Senate passes bill that’s expected to expand child care options in Oregon

The Oregon Senate on Wednesday passed a bill that would require landlords to allow child care services to operate in rental homes when tenants meet certain requirements.

The upper chamber passed Senate Bill 599 with a 27-3 vote that drew bipartisan support.  

The measure would help establish more child care options in both rural and urban parts of Oregon as the state faces a shortage of providers, said Sen. Elizabeth Steiner, D-Portland, a co-chief sponsor of the bill. 

“This will appeal to a wide variety of people and it protects landlords in terms of liability,” Steiner said in an interview.

The Legislature also is considering other child care bills that would help finance new or expanding child care centers and plan a long-term strategy for expansion. 

Sixty percent of Oregonians are in a child care desert, or a region that either has no child care or lacks options, according to a report by Center for American Progress, a nonprofit, nonpartisan think tank. The center considers a Census tract with more than 50 children under age 5 with no provider or not enough providers to be a child care desert.

“This bill is an important step to provide more affordable child care options so that working families can stay in their communities,” said Sen. Dick Anderson, R-Lincoln City and the other chief sponsor, in a statement. “This security will have a compounding effect on increased workforce performance, longer tenure of employees, and more stable home lives.”

In an interview, Anderson said the child care shortage is not unique to his coastal district, though smaller child care options in homes are more common.

“The smaller in-home child care is much more prevalent on the coast and it’s because we don’t have the big facilities that are in the urban areas,” Anderson said. “That’s why Senate Bill 599 made a lot of sense.”

The bill has requirements for tenants and landlords. Tenants would have to be registered child care providers with the state, notify the landlord and, if required by the landlord, pay in advance for any remodeling on the property needed for the operation.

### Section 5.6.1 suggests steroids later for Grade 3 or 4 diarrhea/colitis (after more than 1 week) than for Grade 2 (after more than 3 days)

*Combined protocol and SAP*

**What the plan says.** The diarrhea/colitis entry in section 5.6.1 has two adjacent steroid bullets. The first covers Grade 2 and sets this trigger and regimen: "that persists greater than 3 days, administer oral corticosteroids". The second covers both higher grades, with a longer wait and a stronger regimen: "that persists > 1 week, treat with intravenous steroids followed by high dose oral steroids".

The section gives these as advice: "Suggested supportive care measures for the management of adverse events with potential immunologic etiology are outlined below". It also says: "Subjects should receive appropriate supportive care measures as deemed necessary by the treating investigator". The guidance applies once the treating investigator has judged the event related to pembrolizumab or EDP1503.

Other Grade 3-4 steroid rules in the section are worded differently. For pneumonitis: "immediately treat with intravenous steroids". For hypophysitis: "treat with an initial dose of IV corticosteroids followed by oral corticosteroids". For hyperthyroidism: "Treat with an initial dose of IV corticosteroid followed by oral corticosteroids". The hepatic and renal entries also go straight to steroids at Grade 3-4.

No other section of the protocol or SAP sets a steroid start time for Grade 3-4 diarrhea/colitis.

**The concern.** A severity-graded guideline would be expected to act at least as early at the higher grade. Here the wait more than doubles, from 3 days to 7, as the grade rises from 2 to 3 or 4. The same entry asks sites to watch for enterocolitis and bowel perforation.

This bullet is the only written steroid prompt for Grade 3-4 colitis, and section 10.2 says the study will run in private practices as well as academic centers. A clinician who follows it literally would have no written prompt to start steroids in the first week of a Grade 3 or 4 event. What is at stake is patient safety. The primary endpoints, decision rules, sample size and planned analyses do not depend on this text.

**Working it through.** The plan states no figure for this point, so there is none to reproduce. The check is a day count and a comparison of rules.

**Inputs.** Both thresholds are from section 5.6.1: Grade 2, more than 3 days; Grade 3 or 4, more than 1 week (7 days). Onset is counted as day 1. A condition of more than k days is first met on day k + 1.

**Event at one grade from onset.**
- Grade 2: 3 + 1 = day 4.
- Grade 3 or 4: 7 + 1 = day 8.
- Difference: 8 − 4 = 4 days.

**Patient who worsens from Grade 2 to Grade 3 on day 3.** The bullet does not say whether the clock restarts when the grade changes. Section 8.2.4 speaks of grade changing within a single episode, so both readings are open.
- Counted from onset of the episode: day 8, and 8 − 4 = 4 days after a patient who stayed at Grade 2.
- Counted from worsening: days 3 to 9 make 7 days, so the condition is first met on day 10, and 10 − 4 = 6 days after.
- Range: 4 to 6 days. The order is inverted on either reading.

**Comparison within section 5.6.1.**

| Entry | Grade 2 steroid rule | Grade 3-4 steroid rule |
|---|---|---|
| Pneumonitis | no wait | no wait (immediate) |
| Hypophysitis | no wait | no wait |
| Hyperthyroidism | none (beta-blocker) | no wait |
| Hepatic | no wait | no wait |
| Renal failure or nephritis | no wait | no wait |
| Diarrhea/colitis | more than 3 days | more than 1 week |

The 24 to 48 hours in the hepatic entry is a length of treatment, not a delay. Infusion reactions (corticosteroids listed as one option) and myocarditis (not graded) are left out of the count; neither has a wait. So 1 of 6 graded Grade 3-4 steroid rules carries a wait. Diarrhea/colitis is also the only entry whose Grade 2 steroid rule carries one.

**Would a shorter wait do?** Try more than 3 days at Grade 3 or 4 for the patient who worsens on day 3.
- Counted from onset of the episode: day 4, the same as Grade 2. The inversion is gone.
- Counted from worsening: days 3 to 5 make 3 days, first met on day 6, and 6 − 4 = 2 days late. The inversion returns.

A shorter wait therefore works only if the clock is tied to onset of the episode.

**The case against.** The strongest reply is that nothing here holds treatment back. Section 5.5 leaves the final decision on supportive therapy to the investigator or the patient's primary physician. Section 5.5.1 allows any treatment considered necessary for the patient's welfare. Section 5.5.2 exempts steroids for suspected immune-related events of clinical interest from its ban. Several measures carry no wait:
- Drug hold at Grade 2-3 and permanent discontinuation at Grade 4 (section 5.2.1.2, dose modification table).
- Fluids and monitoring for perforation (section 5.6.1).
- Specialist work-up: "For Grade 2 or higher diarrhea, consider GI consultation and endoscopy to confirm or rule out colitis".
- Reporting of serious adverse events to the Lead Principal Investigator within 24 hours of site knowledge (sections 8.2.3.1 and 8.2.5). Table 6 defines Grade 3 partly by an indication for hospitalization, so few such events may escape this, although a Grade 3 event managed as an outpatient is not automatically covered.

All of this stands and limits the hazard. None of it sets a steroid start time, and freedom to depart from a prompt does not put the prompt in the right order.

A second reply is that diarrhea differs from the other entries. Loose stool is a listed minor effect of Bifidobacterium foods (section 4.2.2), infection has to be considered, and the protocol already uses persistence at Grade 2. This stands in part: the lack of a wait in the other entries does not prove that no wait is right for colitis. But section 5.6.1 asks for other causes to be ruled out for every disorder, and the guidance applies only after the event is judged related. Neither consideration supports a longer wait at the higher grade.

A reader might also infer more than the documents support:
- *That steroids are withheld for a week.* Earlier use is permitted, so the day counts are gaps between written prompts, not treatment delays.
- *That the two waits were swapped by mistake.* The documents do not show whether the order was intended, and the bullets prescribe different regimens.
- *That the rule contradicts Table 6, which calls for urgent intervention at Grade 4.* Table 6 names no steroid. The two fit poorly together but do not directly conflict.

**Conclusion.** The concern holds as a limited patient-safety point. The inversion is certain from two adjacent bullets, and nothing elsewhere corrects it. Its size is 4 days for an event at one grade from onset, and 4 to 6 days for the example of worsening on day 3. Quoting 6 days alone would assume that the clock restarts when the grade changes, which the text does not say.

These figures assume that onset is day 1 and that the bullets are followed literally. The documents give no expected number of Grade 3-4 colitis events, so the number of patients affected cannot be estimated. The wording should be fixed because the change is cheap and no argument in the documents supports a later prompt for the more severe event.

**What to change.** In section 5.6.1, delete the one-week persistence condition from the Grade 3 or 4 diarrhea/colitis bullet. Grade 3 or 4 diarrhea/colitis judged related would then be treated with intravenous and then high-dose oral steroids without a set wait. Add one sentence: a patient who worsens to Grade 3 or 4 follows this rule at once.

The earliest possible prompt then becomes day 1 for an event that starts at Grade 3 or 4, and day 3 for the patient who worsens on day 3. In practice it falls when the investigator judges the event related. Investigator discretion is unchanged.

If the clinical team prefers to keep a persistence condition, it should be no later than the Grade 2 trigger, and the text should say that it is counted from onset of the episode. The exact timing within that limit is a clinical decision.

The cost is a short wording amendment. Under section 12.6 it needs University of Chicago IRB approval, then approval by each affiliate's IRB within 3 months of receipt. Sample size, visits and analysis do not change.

Landlords could not raise rent or evict tenants due to child care work. 

Landlords also would have liability protections from lawsuits. They could require the tenant to have their clients sign a document acknowledging the owner is not liable for damages. The landlord also could require the tenant to maintain insurance. 

Local zoning rules would still have to be followed.

The bill now goes to the House. 

“I am thrilled that we were able to deliver such a strong bipartisan win for working families in Oregon,” Steiner said in a statement. “Too many parents are struggling to afford child care – if they can even find a place in their community that provides it. This is one small but important step towards making sure every Oregon kid has a safe place to learn and play while their parents are at work.”

The bill is one piece of what Oregon needs as it faces the shortage of child care providers – not the entire solution, Steiner said.

“There’s not one solution that’s going to fix this,” Steiner said.

The measure drew wide support from child care advocates and providers. They said it would be especially helpful for providers and families who are Black, Indigenous, people of color, immigrants and refugees, the Child Care for Oregon Coalition said in submitted testimony. 

“These providers are more likely to live in rental housing,” the coalition of nonprofits, labor unions and providers, said in a letter to lawmakers. “And families from these groups often prefer home-based care as they see it being a better fit to their cultures, backgrounds, and values.”

Other child care bills

Lawmakers are considering other bills to bolster the state’s child care options: 

  • House Bill 3005 is aimed at child care providers who want to expand but cannot get financing. It would create a new $100 million fund for child care providers planning renovations, expansions and new building projects to serve more children. The fund would be managed by the Housing and Community Services Department, the state’s housing agency, and the money would be provided as grants or loans.
  • House Bill 2727 would create a workgroup to look at strategies for expanding facilities in the state. The proposal seeks to help providers navigate complex zoning and code requirements, which can pose a challenge to opening a new facility. 

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Ben Botkin - Oregon Capital Chronicle

Ben Botkin covers justice, health and social services issues for the Oregon Capital Chronicle. He has been a reporter since 2003, when he drove from his Midwest locale to Idaho for his first journalism job. He has written extensively about politics and state agencies in Idaho, Nevada and Oregon. Most recently, he covered health care and the Oregon Legislature for The Lund Report. Botkin has won multiple journalism awards for his investigative and enterprise reporting, including on education, state budgets and criminal justice.